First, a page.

An SEO Checklist For New Websites

Are you building a new website and would like to optimise your search engine presence? Here is an SEO Checklist to incorporate into the building of your new website!

  • Title Tags

Title tags should be able to be set individually, on a page by page basis, overriding the defaults. These are usually easily edited via your content management system (CMS). However, if not, your web developer should be able to help you with this. The title tag of a given page is in important place to use your target key phrases.

  • Meta Description Tags

Like title tags, these should be able to be set individually, on a page by page basis, overriding any defaults. Search engines will sometimes use these to provide a description of the organic search links they provide, as per the screenshot below. This can be a key factor in influencing visitors to click through to your website. Again, if you are not able to edit these, your web developer should be able to edit them for you.

  • H1 Tags (Page Headings)

Ideally, the main heading on the page should also contain your target key phrases if it makes sense in context. We would normally recommend that this be marked up as an H1.

  • Breadcrumb Trails

As well as helping visitors to find their way around the website, a breadcrumb trail can help Google to understand the structure of the site and if you have used semantic markup, the breadcrumb trail may be displayed in Google’s search results.

  • Semantic Markup

Marking up content semantically helps search engines to better understand your content. An address can be marked up as an address, for example, and a recipe as a recipe.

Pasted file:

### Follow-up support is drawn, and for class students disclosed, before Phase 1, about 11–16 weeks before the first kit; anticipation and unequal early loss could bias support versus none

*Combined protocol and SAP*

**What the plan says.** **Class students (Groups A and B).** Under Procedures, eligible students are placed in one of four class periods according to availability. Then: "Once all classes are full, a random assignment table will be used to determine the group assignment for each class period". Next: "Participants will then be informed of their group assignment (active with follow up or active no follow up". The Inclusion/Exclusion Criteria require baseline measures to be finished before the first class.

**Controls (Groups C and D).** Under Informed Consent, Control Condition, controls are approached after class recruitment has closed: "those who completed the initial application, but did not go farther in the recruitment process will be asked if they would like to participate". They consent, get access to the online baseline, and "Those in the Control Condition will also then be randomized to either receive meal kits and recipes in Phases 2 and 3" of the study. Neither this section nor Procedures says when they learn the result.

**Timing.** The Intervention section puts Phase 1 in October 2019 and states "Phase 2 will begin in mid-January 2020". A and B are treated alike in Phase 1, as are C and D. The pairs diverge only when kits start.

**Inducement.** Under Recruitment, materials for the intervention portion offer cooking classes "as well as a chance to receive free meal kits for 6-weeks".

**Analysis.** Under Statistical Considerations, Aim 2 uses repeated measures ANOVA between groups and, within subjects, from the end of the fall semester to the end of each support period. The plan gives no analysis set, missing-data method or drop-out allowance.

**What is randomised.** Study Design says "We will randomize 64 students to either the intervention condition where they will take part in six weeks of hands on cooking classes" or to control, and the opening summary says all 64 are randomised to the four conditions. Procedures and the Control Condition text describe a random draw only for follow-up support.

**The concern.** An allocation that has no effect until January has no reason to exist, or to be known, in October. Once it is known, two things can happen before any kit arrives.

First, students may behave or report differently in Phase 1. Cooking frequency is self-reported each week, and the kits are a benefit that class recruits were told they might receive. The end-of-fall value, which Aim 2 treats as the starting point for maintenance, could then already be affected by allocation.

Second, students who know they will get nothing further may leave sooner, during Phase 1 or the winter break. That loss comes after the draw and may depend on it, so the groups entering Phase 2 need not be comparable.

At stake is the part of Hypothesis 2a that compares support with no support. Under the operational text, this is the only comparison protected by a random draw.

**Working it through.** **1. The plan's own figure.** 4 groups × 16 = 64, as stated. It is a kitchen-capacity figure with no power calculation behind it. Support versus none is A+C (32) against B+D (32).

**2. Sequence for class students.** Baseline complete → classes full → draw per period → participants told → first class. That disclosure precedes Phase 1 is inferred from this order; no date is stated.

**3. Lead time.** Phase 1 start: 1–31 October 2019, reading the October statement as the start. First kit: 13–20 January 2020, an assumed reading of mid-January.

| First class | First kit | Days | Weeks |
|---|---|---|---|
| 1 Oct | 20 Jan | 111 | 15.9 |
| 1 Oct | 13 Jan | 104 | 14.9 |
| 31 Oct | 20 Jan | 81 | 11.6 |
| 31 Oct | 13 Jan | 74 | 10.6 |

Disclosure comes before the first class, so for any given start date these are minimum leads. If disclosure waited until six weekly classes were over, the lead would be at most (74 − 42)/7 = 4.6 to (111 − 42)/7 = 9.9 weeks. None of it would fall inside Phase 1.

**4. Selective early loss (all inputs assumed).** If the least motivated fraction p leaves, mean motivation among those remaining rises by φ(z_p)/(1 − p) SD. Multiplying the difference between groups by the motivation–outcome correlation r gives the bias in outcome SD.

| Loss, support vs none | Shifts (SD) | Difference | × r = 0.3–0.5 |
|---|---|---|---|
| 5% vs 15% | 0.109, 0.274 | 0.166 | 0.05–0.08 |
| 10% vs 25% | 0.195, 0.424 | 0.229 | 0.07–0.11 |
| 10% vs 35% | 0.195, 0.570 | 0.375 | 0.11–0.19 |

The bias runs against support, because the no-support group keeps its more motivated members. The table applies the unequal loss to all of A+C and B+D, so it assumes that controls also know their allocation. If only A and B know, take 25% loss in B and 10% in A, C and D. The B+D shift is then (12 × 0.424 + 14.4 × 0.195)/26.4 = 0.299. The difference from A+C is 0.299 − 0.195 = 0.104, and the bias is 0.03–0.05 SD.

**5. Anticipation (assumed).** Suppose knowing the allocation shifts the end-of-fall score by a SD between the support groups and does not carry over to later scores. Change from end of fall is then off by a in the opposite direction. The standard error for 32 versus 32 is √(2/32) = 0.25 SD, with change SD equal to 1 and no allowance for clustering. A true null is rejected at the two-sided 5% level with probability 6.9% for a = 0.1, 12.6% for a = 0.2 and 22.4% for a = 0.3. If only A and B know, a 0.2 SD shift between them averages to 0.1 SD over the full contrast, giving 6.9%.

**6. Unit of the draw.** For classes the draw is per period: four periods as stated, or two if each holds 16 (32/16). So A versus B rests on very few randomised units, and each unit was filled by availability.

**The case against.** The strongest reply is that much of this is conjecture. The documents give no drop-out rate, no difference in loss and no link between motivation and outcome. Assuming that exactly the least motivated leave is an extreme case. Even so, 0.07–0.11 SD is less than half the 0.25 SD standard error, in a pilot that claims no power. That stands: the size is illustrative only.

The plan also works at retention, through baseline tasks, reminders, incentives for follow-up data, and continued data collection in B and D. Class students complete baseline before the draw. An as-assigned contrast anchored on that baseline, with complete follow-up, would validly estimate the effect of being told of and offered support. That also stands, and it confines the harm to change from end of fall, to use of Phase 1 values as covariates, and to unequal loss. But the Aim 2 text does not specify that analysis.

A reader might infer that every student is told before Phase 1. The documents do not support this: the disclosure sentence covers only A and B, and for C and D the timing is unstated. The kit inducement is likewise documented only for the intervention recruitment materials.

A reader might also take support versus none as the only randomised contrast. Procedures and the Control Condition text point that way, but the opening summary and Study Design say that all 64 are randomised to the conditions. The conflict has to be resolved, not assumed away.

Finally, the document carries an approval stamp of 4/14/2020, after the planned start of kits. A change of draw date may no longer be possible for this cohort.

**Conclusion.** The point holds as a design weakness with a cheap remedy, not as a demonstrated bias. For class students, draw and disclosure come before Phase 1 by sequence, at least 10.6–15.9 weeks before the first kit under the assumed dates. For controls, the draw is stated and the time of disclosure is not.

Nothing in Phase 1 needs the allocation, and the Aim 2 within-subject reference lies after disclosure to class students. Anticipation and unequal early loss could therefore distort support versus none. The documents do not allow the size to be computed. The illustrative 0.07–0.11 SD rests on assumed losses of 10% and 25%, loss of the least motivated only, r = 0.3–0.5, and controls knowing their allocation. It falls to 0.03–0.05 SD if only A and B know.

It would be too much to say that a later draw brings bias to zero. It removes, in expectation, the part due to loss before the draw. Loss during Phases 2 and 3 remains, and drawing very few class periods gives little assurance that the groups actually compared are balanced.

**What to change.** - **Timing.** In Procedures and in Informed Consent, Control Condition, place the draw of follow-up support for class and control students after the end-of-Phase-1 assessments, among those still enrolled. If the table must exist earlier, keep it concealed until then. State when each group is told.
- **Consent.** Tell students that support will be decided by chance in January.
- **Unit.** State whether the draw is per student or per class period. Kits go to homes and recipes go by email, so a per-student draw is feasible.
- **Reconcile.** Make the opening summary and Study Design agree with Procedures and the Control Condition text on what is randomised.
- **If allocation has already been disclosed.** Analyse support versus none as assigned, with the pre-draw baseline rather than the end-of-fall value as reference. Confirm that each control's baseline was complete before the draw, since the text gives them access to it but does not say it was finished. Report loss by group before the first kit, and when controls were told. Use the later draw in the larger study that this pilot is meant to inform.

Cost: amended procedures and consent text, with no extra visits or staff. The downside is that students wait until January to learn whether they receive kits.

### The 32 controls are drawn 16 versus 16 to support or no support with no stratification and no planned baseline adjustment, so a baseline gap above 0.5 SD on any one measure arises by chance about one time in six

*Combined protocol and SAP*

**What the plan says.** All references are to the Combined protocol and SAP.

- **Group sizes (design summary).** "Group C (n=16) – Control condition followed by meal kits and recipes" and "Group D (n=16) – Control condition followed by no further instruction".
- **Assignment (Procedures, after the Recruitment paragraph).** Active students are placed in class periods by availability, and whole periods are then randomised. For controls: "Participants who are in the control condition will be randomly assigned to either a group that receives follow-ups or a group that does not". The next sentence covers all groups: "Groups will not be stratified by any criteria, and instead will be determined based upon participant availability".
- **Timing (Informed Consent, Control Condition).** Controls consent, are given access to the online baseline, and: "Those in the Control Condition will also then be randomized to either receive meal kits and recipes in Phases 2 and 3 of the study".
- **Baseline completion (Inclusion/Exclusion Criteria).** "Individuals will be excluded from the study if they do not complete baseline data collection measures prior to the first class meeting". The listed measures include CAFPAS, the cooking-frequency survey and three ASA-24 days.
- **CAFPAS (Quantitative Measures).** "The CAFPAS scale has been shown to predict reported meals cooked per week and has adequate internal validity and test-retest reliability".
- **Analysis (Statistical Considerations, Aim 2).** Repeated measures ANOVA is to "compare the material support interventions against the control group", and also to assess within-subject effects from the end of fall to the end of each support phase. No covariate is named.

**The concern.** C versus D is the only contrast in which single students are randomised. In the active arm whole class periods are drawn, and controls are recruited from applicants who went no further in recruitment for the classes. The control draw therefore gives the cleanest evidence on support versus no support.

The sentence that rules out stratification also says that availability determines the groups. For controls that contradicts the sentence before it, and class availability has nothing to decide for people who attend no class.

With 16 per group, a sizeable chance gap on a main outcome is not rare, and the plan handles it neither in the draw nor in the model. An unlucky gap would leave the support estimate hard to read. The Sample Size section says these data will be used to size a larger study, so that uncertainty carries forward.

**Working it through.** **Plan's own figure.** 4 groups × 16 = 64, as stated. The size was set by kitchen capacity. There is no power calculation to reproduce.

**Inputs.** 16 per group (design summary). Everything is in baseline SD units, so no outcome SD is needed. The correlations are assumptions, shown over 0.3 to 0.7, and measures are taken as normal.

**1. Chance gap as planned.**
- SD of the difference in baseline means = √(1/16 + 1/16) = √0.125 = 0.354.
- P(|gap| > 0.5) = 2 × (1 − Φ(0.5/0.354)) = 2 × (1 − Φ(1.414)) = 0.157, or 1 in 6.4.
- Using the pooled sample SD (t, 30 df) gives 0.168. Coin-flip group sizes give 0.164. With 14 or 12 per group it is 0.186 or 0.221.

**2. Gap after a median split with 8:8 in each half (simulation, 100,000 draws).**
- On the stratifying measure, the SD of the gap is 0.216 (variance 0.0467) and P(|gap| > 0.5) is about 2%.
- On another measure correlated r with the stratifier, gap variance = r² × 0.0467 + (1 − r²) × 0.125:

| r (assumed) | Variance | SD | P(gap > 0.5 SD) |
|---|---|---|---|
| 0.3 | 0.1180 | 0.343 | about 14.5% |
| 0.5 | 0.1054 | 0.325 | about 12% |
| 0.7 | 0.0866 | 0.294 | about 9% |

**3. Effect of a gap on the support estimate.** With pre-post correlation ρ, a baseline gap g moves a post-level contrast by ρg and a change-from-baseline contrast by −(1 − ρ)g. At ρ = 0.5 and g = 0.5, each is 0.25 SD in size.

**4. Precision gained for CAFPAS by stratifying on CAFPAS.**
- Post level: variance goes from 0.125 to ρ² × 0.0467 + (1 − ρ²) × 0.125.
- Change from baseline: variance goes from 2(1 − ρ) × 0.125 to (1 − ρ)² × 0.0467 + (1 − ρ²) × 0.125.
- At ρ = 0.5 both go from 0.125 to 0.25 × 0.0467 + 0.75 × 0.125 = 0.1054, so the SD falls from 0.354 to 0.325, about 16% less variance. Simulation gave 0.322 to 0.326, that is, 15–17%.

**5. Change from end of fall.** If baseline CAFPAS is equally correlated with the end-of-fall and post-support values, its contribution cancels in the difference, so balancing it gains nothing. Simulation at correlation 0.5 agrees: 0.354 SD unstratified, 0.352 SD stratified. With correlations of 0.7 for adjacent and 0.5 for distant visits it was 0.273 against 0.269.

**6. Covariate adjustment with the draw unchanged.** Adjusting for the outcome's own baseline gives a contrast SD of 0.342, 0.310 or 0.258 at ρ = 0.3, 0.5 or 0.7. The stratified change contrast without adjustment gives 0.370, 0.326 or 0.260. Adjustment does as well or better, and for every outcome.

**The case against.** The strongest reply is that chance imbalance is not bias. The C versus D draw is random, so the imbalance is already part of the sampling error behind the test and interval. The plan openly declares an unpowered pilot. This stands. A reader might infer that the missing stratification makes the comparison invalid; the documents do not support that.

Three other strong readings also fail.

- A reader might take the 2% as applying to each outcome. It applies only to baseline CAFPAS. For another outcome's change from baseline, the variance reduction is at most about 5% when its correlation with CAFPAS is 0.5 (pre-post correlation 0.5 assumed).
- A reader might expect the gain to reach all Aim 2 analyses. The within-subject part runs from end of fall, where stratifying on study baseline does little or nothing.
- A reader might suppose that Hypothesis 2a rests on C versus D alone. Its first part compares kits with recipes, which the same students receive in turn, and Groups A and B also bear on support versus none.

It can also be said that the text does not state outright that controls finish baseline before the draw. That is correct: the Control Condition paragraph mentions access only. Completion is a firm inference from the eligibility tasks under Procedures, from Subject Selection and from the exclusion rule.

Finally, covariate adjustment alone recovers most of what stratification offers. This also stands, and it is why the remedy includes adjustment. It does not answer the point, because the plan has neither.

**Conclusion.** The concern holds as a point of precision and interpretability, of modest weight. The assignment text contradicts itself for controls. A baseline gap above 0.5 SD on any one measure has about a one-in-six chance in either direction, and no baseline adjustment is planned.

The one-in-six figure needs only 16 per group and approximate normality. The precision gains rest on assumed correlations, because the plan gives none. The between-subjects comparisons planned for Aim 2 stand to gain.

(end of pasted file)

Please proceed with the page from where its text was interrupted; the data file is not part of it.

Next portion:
• Site Map

Your site should automatically produce a valid Google site map which can be set up in Google Search Console (formerly called Webmaster Tools). This can help Google to find and index all your pages easily.

  • Google Analytics

When redeveloping a website, we recommend that you keep your existing Analytics account rather than starting a new one, so that you can easily compare the performance of the new site to the old. GA should preferably be set up using the latest Universal Analytics code, with demographic reporting enabled, giving you access to all the available features. You should also set up integration with Google’s Search Console. We would also suggest setting up Google Tag Manager to enable you to make changes to tracking codes on the site without having to go through your web developer each time.

  • Page URLs

When redeveloping a website, if it involves a change of content management system, you are likely to have changed most, if not all, of the URLs on the website. You should set up 301 redirects from the old page addresses to their new equivalents – this helps Google understand which new page is equivalent.

  • Image ALT Tags

ALT tags of images on the site should be editable via the content management system wherever possible, as these can be beneficial to SEO as well as to accessibility.

  • Canonical Tags

If more than one version of the same page is created on the website then a canonical tag should be used to identify to Google the primary version of the page. Pages should be linked to consistently using the same version of the URL.

  • Tracking Conversions

For tracking goal conversions, we would usually recommend a separate tailored ‘thank you’ page for each enquiry form on the website. This way you will be able to track how many people have filled in each enquiry form via your Google Analytics.   If you have any queries, feel free to leave a comment or call us on 01952 462845.

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